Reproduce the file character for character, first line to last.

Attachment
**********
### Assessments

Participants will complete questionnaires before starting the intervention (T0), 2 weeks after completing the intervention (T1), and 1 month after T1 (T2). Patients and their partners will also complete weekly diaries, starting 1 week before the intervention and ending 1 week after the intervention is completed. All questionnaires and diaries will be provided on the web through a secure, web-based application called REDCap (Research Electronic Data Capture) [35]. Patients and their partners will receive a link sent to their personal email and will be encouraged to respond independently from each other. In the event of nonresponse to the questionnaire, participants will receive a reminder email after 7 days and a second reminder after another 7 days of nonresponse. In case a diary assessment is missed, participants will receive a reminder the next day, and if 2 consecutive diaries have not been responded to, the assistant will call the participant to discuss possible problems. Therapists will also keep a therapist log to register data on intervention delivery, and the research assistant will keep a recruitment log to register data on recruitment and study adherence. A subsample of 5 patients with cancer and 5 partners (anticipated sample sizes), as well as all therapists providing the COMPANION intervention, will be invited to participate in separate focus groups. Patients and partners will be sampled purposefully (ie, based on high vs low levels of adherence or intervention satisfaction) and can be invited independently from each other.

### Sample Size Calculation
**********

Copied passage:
### Assessments

Participants will complete questionnaires before starting the intervention (T0), 2 weeks after completing the intervention (T1), and 1 month after T1 (T2). Patients and their partners will also complete weekly diaries, starting 1 week before the intervention and ending 1 week after the intervention is completed. All questionnaires and diaries will be provided on the web through a secure, web-based application called REDCap (Research Electronic Data Capture) [35]. Patients and their partners will receive a link sent to their personal email and will be encouraged to respond independently from each other. In the event of nonresponse to the questionnaire, participants will receive a reminder email after 7 days and a second reminder after another 7 days of nonresponse. In case a diary assessment is missed, participants will receive a reminder the next day, and if 2 consecutive diaries have not been responded to, the assistant will call the participant to discuss possible problems. Therapists will also keep a therapist log to register data on intervention delivery, and the research assistant will keep a recruitment log to register data on recruitment and study adherence. A subsample of 5 patients with cancer and 5 partners (anticipated sample sizes), as well as all therapists providing the COMPANION intervention, will be invited to participate in separate focus groups. Patients and partners will be sampled purposefully (ie, based on high vs low levels of adherence or intervention satisfaction) and can be invited independently from each other.

### Sample Size Calculation